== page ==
"Let's go in. Let's kill the f---king lot of them," Trump said in one of the highlights of the 448-page book that was described in an article Tuesday in The Washington Post, where Woodward has long worked. "Fear" is slated for a Sept. 11 release.
Woodward says in the book that he conducted hundreds of hours of interviews with participants and witnesses in the conversations he writes about. He also had taped notes, diaries and government documents.
The interviews were granted on the condition of "deep background," which according to Woodward meant that while he could write what happened, he could not reveal the sources of particular stories.
The Washington Post, in a separate article Tuesday, published a lengthy transcript of a call last month between Trump and Woodward, during which the president said, "I would've loved to have spoken to you" for the book.
Woodward replied that he had sought an interview with the president through about a half-dozen people, including senior presidential advisor Kellyanne Conway and White House spokesman Raj Shah.
"They don't tell me," Trump said.
Mattis is depicted in the book as being "particularly exasperated and alarmed" by having to tell Trump that "we're doing this in order to prevent World War III" to justify the presence of the U.S. military on the Korean Peninsula.
Mattis told associates that Trump "acted like — and had the understanding of — 'a fifth- or sixth-grader,' " according to the book.
But Trump is quoted in "Fear" as being scornful of the intelligence of Sessions, a former Alabama senator whom he has long blamed for recusing himself in the Russian investigation, a step that led to Mueller's appointment.
"He's this dumb Southerner. … He couldn't even be a one-person country lawyer down in Alabama," Trump reportedly said of Sessions.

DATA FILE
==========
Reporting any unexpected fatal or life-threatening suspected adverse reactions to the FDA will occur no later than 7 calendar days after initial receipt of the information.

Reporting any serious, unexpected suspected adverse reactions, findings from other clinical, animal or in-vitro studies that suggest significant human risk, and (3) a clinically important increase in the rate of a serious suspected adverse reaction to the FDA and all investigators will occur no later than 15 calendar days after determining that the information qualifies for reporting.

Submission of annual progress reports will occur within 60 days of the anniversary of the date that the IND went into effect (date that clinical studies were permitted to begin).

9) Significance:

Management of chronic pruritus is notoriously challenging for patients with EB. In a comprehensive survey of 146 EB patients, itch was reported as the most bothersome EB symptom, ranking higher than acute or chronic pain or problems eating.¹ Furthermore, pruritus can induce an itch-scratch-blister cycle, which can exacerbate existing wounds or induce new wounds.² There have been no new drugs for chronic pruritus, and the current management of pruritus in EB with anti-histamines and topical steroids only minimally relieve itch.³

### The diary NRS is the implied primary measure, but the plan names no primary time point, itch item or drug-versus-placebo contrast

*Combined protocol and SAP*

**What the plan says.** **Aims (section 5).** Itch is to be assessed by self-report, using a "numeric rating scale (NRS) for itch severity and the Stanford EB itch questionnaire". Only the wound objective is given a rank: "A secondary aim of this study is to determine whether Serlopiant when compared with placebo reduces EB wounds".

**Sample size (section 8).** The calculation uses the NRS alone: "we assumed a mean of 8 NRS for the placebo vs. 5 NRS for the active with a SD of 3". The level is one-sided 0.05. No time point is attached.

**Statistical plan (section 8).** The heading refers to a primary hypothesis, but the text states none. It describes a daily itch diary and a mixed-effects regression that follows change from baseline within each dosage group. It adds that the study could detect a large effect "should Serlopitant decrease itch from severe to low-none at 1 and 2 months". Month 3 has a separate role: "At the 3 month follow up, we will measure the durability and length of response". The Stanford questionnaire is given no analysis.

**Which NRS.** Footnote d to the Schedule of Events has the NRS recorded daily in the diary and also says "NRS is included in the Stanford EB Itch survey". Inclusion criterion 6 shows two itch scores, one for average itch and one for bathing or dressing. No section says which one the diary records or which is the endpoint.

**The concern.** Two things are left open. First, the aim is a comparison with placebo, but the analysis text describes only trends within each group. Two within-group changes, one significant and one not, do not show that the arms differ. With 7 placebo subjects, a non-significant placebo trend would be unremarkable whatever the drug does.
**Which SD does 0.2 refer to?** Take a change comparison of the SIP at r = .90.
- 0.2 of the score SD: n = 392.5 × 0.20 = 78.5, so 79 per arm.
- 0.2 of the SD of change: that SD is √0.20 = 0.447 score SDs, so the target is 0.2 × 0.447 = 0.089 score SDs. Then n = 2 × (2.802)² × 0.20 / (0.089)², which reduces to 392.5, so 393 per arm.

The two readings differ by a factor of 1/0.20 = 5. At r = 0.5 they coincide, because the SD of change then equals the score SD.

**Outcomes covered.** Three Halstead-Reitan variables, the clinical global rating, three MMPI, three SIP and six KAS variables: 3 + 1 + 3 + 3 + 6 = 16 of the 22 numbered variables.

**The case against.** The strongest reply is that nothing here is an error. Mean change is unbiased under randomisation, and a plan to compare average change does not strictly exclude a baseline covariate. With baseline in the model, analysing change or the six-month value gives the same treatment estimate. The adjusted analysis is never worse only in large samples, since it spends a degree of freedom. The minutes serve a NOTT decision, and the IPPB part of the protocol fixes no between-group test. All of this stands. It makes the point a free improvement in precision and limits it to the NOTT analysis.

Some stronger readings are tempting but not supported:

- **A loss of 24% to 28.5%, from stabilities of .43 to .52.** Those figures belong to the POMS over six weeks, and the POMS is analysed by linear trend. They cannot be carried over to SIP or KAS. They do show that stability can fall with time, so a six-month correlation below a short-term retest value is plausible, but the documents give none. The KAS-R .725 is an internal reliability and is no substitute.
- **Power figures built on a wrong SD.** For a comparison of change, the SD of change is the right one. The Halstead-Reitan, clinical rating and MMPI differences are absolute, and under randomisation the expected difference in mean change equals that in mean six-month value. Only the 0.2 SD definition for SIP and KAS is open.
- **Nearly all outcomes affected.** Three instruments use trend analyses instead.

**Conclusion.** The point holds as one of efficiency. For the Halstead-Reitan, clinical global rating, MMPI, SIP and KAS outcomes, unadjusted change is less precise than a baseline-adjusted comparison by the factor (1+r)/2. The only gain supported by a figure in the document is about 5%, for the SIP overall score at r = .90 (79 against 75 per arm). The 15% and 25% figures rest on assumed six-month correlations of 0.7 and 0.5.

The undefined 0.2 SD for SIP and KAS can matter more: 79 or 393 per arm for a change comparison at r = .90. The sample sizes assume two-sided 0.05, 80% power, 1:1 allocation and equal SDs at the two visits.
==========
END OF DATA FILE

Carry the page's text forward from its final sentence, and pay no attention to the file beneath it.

A Justice Department spokesman declined to comment to CNBC when asked about the president's characterization of Sessions, who heads the department.
Woodward also writes that Trump exploded in a rage after a practice interview with his own lawyer John Dowd playing the role of Mueller, as they prepared for a potential sit-down with the special counsel.
"This thing's a goddamn hoax," Trump fumed, according to the book. "I don't really want to testify."
Dowd was sure that Trump would committ perjury if he did talk to Mueller, Woodward wrote.
But when Dowd told Trump, "Don't testify," warning that "It's either that or an orange jumpsuit," the president pushed back.
"I'll be a real good witness," Trump reportedly said.
"You are not a good witness," Dowd retorted, according to the book.
The attorney quit the day after their conversation.
White House Press Secretary Sarah Huckabee Sanders, in a prepared statement, said, "This book is nothing more than fabricated stories, many by former disgruntled employees, told to make the President look bad."
According to the Post's account of the book, Kelly despaired of dealing with Trump, whom he called "unhinged" during discussions with colleagues in the White House.
"He's an idiot. It's pointless to try to convince him of anything. He's gone off the rails," Kelly was quoted in the book as saying.
He added, "We're in Crazytown. I don't even know why any of us are here. This is the worst job I've ever had."
Kelly on Tuesday said, in a prepared statement: "The idea I ever called the President an idiot is not true."
"As I stated back in May and still firmly stand behind: 'I spend more time with the President than anyone else, and we have an incredibly candid and strong relationship. He always knows where I stand, and he and I both know this story is total BS. I'm committed to the President, his agenda, and our country. This is another pathetic attempt to smear people close to President Trump and distract from the administration's many successes.' "
Kelly's statement referred to an earlier one he had made in May, after NBC News first reported that he had called Trump an "idiot."
Woodward reports that after Trump finally condemned white supremacists and neo-Nazis — he initially claimed that "both sides" were to blame for violence during a white supremacist rally last year in Charlottesville, Virginia — he complained to aides, "That was the biggest f---ing mistake I've made."